Never have I been so reliant on a landscape for sustenance than this past month spent exploring southeastern Utah. Though we carried our food, where and how we made camp were entirely influenced by the availability of water. Often times, the memories of our instructors served us well in locating small creeks or plunge pools, although the desert has proven to be more dynamic than any of us would have imagined. Monsoon storms and flash floods carve and sculpt the terrain, while the high heat and desert thirst absorb every drop of water. It was not uncommon for an alcove or dry wash to be found bone dry upon our arrival, where once it had been a reliable source. After a day of hiking, a warm meal and a cup of water is all a backpacker could ask for. However when the reality settles in that there won’t be a meal unless a water source is found, you quickly realize how dependent you are on your environment.

I grew up in an atmosphere that rarely valued or appreciated the abundance of resources available to us, especially water. I’m not suggesting my family wasn’t grateful for what we had, we certainly were, rather the general mentality of my generation and my parents generation was one that took for granted the resource security our environment provided. Anytime I turned my faucet, I never questioned where the water came from or how it got there, just as long as it was there. This mentality and lifestyle, makes it easy to forget or ignore how vital water is in our lives.

Living so closely with this arid land has solidified the importance of cultivating an intimacy and connection with a place. Even if your stay is ephemeral, you are always dependent on the environment for food and water. I think the best way to begin cultivating this connection is by getting to know your watershed. A watershed is essentially the drainage to which all water flows: from small creeks, to streams, to large rivers, to lakes and wetlands. Wherever you are, whether in a city or the desert, you are always part of some watershed.

Watersheds sustain us in many vital ways. They provide the water for our crops, the water that fuels and cools our industries, and the water we drink. But they are also the breath of life for the ecosystems they support, the arteries and veins that supply the natural world with essential minerals for growth. Watersheds are interconnected networks that encompass the land, the water, and all life that depends on them, including us. They make up the eco-social system that supports our way of life. My time spent with this land has opened my eyes to the power and importance of watersheds. They deserve our gratitude, our respect, and if not anything else our stewardship.

The year is 2012, and I can feel the creeping, hair-standing issue of water shortage in the near future, particularly in the west. Spending time in Utah has made it clear that water is everything in the west. It determines the livelihood of farmers and ranchers, the continued production of energy, and the sustenance that allows for places like Las Angeles, Phoenix, and Las Vegas to survive. Past the 100th meridian where our ancestors flexed their muscles of “ingenuity” and displayed their courage, the desert now grows with unnatural strength. Crops of all types can be grown nearly year round, and incredible populations can be sustained. However, in the wake of our eagerness to develop the last frontier, we have left the rivers contorted and broken. Indeed, the manipulation of rivers by damming and diversions has altered their vital functions and natural forms essential to the land they support. Our consumptive nature and practices surpasses river regeneration, and still our demands are unsatisfied. Ground and river water are pumped so heavily that rivers are now referred to as “deficit” rivers, unable to support the incredible demands from countless users. Even in the mid-west and east where water is abundant, rivers and lakes are polluted and mistreated by point and non-point sources. Our consumption and abuse has been belligerent and foolish, blindly fouling the very source the keeps all things alive.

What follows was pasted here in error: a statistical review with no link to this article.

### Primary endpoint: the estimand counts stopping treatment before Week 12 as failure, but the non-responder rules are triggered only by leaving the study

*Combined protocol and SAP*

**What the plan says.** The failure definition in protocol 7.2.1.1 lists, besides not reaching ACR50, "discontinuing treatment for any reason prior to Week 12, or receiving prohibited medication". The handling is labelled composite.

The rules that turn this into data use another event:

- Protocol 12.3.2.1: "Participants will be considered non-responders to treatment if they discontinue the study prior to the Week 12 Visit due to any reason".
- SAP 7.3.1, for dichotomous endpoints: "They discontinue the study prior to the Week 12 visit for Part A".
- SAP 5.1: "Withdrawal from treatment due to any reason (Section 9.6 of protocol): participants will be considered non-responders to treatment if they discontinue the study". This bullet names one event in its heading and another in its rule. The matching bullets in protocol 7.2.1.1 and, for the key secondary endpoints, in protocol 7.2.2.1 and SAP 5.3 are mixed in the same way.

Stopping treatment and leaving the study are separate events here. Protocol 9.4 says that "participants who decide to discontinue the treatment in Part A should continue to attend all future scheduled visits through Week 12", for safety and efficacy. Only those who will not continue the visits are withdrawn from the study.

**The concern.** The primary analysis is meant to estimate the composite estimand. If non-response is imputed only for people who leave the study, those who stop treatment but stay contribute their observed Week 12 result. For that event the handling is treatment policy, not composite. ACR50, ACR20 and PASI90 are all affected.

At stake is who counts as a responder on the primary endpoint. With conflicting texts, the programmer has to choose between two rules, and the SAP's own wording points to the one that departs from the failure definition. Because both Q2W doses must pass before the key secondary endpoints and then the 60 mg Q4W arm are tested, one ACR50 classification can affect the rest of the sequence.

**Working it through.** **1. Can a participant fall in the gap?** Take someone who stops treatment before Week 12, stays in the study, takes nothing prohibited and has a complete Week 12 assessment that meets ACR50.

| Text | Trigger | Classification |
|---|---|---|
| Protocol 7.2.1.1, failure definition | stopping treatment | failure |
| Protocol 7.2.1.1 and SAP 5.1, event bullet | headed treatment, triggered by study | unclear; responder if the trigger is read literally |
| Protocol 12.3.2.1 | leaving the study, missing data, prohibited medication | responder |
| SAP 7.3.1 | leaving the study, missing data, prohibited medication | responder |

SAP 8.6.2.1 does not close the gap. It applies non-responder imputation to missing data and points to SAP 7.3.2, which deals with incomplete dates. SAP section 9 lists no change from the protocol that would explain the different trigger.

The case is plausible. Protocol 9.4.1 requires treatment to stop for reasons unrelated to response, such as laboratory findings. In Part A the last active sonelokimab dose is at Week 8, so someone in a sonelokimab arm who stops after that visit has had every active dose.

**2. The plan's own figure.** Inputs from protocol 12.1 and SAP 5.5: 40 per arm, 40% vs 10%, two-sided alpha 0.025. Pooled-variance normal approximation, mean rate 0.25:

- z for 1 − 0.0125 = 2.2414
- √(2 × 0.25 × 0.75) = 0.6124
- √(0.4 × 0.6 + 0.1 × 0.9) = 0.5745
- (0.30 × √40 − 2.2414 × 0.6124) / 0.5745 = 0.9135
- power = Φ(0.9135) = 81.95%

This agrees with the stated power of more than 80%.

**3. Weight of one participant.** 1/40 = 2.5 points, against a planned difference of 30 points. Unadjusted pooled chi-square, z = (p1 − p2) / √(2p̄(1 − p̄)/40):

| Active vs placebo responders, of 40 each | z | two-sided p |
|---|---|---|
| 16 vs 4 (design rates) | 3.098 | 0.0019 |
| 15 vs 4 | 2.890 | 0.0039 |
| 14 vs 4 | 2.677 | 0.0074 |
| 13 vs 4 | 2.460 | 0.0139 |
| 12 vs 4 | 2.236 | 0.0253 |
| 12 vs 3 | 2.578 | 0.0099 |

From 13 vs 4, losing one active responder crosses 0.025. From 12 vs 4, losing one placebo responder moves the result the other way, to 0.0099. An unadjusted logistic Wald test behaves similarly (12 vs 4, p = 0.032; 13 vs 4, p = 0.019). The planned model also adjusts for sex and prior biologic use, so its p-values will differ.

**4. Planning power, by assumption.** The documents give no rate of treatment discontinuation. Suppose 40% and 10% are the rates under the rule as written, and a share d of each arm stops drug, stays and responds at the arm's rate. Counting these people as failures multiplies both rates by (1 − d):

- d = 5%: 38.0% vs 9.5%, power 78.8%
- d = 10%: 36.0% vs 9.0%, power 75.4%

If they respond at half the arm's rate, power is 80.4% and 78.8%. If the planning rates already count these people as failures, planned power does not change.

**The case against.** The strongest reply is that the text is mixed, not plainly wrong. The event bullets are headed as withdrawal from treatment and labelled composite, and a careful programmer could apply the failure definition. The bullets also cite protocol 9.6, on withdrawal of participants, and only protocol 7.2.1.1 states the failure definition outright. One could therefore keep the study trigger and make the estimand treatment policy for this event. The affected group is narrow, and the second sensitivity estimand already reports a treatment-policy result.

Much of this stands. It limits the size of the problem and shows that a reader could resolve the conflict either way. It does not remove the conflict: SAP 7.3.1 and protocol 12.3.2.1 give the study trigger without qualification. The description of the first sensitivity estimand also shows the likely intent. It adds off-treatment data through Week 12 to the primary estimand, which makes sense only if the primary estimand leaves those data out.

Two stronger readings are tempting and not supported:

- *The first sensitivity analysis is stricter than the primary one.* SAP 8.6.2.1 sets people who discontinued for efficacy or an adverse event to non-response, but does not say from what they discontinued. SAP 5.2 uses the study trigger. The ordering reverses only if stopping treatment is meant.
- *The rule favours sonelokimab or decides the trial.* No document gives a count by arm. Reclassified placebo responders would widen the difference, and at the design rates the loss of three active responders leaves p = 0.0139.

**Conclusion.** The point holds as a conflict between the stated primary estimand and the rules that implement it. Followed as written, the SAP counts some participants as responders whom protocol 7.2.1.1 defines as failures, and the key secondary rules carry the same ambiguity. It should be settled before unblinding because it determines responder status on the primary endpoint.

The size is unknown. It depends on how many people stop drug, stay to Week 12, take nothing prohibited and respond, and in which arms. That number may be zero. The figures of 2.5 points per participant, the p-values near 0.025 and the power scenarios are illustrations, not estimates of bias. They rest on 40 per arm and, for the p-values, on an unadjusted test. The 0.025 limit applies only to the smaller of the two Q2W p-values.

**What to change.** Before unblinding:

Alas, the control for water will be fought for by every individual and organization that seeks to make any kind of living in the west, while watersheds in the east will continue to go on unrecognized. Though, with great power comes great responsibility, to use Uncle Ben’s promising advice. Our power is obvious and has been wildly utilized, and our responsibility has an act for showing up late or not at all. My hope is that by getting to know a watershed one can cultivate an intimate personal connection to the local bioregion. Then, apply this knowledge on a community level to develop social, political, and economic structures that reflect the responsibility and stewardship we owe our watersheds.

This epic of a desert odyssey has allowed me to develop this connection with the watershed that has supported me this past month, the Colorado River Basin and all of its tributaries. As this trip moves forward and eventually comes to an end, I hope to take with me a watershed consciousness wherever I go. While perhaps leaving behind a token of gratitude for the things I have learned from the desert about water, the last place I would have expected to learn them.

“We owe rivers the respect due to any source of information that helps us to understand our history, and so to understand ourselves. The condition of our rivers, more than any other natural resource, reflects our attitudes toward the world around us, and ultimately our attitudes toward ourselves.”      – Ellen Wohl